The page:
Evaluating technology for education … Trend is wrong!

New teachers … Seasoned Veterans … Educators talk a lot about the importance of knowing what you want to do with the technology before implementing it.  I have said it!  … Decide what you want students to do and then find the technology to do the job well.  Technology is a tool and we need to use the right tool for the right job … Right?  Does this philosophy hold us back at all though?

As a result of the work that I have been doing through the IEAR.org community and as a District Technology Faciliator, I continue to think that this philosophy holds education back in many ways.  While I remain convinced that we need to define what we want our students to do, we also need to continue to appreciate that we understand how to use technology better when we just use it as well!

Over the years, I have had numerous interactions with educators in which the person has an excuse/reason for not doing something with technology because they already do something without it or with a different form of technology.   Too often we have predetermined ideas on what will work well and we prevent ourselves from “change” or “improvement”.  I once had a librarian tell me that she would never purchase any “e-book” capable devices or books in her library because she loved holding a book in her hand.  She couldn’t imagine people not having that feeling.  Isn’t it interesting to note that Amazon is now selling more digital books than it is wood, paper and pulp books!  Sometimes we just need to try something different and explore what is being offered!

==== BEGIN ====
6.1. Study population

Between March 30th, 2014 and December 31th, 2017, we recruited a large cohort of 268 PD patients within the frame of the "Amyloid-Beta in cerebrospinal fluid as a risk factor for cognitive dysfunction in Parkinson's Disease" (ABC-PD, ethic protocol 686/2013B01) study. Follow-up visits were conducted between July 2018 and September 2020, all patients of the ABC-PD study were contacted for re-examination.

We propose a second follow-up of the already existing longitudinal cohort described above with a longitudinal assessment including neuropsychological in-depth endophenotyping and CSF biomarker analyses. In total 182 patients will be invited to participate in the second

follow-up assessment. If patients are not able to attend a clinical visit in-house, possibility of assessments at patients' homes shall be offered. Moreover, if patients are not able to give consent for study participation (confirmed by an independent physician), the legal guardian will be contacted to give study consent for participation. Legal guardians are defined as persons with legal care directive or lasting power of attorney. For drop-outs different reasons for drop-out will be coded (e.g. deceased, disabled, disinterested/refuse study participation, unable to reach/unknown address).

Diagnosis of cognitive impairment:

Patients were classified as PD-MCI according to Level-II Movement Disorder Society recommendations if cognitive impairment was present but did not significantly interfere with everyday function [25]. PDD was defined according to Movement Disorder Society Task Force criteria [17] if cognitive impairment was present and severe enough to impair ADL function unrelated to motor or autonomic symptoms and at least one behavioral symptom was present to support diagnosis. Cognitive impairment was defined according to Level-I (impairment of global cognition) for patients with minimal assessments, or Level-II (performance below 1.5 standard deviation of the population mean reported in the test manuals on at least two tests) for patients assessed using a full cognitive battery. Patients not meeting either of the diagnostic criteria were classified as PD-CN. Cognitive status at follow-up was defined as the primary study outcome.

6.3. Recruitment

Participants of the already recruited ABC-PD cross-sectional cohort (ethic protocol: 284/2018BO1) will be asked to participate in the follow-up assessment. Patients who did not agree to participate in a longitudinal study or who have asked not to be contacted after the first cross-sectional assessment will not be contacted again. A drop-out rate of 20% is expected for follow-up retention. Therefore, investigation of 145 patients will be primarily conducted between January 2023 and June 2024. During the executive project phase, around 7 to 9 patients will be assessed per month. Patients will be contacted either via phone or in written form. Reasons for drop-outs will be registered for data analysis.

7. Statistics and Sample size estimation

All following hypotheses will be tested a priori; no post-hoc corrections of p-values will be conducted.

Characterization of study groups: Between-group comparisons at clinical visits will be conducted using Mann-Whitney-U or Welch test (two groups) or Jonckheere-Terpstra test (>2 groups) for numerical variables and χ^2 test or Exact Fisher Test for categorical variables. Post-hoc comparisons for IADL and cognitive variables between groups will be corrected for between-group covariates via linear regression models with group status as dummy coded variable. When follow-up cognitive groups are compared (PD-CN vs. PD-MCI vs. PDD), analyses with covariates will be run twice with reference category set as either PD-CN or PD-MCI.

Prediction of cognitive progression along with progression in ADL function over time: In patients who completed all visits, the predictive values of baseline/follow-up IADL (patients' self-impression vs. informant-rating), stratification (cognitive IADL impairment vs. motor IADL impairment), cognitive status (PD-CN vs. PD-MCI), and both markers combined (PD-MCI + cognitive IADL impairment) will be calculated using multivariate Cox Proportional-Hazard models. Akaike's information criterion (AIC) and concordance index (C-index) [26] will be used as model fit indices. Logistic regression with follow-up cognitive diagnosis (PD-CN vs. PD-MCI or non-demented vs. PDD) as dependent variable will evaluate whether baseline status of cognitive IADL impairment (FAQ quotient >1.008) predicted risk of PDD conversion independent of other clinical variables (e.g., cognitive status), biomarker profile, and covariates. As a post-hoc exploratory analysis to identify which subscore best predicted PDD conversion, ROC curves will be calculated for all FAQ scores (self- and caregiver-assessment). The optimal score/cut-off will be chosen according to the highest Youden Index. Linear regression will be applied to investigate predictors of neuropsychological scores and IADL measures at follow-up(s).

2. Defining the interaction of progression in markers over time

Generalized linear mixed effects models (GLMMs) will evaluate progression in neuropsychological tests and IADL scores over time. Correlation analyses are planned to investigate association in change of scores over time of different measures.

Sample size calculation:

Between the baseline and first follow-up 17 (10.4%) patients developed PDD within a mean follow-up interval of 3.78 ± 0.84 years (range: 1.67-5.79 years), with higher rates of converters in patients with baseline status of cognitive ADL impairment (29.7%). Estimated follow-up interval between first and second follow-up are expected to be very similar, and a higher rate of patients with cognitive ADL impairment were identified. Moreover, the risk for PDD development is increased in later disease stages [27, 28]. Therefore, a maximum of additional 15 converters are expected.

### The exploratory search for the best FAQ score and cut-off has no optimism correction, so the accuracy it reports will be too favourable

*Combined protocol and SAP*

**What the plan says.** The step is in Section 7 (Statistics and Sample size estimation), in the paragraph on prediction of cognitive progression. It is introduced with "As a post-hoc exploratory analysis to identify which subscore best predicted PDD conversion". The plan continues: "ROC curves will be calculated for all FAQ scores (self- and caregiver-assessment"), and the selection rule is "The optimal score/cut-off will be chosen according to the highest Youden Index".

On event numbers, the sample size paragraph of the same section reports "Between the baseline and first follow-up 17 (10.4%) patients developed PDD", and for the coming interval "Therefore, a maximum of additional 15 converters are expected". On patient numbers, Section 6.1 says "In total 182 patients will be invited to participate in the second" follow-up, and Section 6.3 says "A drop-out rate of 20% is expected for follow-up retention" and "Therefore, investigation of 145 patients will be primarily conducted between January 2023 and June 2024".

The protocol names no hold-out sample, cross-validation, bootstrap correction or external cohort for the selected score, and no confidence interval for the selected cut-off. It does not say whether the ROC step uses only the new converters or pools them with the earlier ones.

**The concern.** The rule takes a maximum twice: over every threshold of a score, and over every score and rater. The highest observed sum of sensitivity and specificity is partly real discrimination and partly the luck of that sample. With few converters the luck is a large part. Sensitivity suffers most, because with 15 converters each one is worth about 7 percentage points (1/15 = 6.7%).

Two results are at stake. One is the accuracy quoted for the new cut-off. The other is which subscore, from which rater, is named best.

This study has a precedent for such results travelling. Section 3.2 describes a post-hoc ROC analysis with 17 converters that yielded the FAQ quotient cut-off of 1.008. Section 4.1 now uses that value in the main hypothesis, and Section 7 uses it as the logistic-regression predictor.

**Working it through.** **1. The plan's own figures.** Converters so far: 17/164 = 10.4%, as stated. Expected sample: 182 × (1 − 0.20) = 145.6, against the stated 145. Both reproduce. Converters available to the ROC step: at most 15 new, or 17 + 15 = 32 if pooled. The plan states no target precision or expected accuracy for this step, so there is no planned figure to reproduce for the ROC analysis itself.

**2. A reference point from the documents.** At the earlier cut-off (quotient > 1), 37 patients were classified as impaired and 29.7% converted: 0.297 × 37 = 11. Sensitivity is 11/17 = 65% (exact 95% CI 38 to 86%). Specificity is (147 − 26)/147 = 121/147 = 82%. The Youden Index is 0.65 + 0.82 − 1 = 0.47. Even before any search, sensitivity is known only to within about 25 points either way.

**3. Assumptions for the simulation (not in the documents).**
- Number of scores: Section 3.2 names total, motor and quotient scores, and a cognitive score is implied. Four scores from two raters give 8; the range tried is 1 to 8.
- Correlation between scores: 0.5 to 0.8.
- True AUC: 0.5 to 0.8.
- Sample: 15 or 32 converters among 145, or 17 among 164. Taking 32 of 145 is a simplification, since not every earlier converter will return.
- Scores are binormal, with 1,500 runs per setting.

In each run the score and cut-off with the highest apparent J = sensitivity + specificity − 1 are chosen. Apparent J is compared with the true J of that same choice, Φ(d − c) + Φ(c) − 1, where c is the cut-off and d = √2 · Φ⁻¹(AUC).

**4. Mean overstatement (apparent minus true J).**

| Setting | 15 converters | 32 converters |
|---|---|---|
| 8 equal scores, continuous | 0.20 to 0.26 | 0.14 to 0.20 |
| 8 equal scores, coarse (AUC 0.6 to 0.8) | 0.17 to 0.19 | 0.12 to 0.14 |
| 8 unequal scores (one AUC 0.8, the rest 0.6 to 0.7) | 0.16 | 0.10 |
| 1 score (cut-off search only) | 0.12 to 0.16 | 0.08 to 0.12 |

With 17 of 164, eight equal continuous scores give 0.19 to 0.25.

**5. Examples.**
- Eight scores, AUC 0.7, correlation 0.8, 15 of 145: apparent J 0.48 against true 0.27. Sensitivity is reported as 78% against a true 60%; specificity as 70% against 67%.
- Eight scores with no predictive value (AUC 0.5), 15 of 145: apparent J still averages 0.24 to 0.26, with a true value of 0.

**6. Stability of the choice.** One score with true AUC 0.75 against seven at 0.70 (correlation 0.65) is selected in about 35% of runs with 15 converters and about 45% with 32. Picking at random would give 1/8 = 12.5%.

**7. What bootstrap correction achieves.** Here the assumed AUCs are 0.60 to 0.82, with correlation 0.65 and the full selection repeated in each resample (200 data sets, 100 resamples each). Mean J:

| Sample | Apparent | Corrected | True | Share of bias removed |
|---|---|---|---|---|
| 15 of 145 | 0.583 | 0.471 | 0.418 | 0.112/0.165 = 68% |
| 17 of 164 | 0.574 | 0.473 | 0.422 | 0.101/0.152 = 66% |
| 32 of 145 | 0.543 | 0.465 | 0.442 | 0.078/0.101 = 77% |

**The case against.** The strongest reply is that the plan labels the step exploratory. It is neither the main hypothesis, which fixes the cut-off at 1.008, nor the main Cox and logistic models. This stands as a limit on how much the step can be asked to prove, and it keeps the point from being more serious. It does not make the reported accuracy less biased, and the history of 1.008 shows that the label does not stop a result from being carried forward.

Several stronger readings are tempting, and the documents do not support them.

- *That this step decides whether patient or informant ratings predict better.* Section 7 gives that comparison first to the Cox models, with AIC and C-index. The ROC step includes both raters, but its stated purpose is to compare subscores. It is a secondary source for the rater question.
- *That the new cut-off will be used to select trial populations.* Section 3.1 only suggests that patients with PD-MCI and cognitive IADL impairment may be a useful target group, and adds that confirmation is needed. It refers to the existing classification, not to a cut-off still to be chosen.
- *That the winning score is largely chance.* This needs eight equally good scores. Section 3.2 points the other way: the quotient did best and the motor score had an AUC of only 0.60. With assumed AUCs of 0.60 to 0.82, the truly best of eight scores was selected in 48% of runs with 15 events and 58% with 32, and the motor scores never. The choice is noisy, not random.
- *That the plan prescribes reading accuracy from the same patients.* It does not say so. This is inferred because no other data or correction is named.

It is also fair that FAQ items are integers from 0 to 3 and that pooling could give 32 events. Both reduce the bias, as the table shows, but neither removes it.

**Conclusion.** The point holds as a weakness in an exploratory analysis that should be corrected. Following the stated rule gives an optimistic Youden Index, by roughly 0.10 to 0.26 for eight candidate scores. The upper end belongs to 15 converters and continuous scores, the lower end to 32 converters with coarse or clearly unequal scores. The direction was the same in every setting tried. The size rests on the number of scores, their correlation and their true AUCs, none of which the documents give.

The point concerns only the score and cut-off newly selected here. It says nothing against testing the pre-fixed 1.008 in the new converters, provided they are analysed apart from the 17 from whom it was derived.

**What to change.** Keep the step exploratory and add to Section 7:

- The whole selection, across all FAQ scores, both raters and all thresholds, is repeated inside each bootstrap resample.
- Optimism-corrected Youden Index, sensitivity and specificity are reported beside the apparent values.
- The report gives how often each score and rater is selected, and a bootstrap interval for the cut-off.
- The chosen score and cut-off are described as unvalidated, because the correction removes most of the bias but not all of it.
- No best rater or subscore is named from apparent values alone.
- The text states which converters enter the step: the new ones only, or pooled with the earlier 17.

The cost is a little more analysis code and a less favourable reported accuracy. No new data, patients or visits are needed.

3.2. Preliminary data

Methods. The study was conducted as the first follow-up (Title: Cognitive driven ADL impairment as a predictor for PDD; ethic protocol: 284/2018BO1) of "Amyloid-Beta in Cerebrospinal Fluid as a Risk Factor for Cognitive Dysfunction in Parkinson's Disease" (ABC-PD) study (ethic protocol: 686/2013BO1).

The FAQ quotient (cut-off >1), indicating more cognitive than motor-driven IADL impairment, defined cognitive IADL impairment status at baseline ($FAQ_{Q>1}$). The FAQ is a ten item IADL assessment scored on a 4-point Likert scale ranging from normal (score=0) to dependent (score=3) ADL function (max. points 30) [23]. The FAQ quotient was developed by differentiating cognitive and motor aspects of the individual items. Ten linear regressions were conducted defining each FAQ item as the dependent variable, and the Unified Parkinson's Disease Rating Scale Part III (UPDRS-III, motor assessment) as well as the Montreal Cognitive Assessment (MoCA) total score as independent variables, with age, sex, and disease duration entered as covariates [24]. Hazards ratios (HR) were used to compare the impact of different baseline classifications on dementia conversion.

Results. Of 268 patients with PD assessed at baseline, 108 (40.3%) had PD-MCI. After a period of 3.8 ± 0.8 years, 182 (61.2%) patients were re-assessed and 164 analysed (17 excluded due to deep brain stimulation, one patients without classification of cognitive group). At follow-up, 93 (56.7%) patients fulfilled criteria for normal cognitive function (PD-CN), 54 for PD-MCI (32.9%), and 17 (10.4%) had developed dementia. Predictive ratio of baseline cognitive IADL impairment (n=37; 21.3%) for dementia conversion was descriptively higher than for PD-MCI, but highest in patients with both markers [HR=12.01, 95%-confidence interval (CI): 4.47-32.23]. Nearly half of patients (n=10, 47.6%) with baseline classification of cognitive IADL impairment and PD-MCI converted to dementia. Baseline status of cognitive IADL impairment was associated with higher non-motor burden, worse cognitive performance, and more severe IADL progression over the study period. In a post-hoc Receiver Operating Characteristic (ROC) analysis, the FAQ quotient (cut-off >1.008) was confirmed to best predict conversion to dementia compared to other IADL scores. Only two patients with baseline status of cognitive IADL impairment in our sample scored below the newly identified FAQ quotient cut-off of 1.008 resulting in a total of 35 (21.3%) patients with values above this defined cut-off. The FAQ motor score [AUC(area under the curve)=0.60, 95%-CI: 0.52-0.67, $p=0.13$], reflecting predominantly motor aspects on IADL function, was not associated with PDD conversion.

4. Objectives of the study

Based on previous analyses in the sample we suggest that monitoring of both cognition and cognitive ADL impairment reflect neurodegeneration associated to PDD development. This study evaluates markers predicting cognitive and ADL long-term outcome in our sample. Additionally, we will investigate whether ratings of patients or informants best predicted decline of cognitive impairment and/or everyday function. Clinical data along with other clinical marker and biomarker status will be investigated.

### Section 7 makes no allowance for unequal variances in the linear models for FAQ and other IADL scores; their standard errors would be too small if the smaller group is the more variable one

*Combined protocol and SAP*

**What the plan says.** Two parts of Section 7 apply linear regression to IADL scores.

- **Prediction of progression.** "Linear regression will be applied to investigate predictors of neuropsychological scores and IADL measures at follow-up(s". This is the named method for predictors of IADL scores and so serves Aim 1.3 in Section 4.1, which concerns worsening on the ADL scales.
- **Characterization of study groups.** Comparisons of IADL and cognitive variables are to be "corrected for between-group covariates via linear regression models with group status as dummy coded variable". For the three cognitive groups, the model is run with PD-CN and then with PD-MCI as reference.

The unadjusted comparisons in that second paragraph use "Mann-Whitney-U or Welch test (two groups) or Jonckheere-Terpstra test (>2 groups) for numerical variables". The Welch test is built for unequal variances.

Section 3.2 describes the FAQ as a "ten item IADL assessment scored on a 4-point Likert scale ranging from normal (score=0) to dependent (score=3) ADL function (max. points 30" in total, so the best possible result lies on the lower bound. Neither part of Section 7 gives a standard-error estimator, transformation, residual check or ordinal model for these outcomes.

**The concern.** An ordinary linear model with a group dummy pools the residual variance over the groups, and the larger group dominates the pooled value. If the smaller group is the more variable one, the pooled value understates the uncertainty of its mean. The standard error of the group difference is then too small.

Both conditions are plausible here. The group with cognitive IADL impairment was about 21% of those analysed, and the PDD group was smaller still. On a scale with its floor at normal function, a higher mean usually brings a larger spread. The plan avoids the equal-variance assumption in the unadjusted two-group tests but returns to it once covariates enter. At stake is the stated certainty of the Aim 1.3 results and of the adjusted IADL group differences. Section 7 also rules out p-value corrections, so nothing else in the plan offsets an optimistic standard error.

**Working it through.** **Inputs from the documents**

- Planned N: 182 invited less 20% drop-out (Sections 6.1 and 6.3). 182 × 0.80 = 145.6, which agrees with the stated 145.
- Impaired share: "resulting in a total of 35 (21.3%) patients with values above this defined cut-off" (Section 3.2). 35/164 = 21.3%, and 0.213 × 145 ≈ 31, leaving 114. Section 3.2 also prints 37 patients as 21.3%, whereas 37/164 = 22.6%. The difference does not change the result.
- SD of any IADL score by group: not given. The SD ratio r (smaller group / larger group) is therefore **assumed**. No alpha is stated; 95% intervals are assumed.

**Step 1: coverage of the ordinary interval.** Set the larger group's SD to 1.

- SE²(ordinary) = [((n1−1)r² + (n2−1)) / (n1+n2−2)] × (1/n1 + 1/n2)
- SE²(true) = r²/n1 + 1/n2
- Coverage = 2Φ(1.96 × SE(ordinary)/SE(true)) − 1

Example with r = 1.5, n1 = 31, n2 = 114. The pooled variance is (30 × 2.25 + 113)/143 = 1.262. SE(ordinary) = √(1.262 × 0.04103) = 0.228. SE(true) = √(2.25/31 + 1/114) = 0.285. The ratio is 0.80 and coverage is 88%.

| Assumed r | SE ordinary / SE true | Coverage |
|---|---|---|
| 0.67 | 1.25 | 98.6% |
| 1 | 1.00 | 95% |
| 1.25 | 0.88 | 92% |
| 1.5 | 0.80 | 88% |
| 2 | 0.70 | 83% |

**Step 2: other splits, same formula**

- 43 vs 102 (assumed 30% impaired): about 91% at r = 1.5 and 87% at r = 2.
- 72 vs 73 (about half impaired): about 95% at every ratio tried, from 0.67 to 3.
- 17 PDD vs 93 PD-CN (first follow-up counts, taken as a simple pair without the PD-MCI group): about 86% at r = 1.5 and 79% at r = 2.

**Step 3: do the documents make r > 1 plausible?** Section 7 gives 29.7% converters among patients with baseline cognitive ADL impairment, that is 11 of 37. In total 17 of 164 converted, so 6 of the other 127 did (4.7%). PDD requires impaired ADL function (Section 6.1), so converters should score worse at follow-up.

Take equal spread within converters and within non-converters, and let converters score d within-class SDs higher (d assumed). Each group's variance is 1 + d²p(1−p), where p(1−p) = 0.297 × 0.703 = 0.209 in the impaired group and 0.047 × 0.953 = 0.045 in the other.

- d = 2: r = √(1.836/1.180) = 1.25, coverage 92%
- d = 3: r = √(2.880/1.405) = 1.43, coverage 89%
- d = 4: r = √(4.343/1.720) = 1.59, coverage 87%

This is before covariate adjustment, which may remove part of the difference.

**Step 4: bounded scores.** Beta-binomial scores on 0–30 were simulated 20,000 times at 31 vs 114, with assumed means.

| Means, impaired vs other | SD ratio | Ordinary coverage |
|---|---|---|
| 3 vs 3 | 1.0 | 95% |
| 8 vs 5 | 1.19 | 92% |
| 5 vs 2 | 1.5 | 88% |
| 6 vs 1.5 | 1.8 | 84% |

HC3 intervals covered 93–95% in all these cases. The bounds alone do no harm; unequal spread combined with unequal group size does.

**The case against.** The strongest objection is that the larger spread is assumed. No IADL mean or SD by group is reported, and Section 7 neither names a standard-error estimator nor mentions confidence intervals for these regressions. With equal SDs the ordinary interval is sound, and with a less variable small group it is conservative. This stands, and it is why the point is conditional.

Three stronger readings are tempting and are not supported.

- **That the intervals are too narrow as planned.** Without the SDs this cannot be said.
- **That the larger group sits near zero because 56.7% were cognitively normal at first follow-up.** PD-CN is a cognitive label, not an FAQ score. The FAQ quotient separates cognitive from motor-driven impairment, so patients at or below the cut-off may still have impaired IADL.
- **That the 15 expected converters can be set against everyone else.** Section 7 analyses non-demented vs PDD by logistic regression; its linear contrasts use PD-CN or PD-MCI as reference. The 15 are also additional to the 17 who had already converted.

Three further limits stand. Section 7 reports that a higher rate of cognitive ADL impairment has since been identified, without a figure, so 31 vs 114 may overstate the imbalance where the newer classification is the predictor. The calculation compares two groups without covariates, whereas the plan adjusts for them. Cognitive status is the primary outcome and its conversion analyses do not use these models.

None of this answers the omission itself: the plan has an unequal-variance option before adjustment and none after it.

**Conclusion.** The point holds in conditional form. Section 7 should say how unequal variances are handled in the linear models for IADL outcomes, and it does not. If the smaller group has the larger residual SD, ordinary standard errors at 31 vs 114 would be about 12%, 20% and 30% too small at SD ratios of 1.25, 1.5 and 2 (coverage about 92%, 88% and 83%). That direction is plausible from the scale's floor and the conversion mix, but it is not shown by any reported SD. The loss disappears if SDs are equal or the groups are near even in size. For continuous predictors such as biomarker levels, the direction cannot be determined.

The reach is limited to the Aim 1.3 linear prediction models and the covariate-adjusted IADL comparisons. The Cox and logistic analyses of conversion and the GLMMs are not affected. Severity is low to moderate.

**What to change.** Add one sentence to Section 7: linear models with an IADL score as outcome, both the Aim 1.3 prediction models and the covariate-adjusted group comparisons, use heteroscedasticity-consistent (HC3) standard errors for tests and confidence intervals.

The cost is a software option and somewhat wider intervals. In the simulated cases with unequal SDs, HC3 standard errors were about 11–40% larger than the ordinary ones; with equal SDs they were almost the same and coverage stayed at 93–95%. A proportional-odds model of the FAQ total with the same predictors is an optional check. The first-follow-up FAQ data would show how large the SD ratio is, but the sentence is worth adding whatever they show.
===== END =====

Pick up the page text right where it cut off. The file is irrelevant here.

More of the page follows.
TechCrunch reports, “Director Caruso says the initial purchase (iPad) was more for fun, but as he used the iPad more and more, he found he was doing a lot of his filmmaking work on it as well. “I got it, I don’t want to say as a toy,” he says, “but then I realized about a week into prep that my storyboards were coming on it, my previs was on it, my script was on it, I don’t carry my script anymore.””

I think we need to approach technology in education in a similar manner and we have to have the most creative open minded do the evaluation of our technology.  iDevices provide experiences that are just unmatched in many ways.

Check out “Tour Wrist and “Word Lens“.  Ask yourself, are these educational?  Can these apps be replicated on other traditional education technology?  What categories were these apps in?  If they are educational in some fashion, would we have found them by talking solely about what we want kids to do?  Would have really gotten to them through that focus?

We need to appreciate the creative approach towards evaluating technology and we need to appreciate just diving into it.  Technology makes the biggest impact when you begin to understand how it can transform you in ways that were unexpected.

What do you think?

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  1. I agree that we need to encourage creativity. Many times using a new technology creates a completely new and different way of doing a project, something that would never have been thought of otherwise. Preparing our students for an ever-changing future should drive integration. That being said, we also should not use a new tool just for the sake of using the tool; the integration needs to be meaningful. Throwing yourself and your class into a new tech area can be the best way to learn. We may travel the furthest when we are not exactly sure where we are going.

    • It is a tight rope sometimes. Thanks for the comment. Too often I have sat in conference sessions or committee meetings and I can see that people are too focused on what they perceive as a need. Often, there are new ways to do things that are often times better.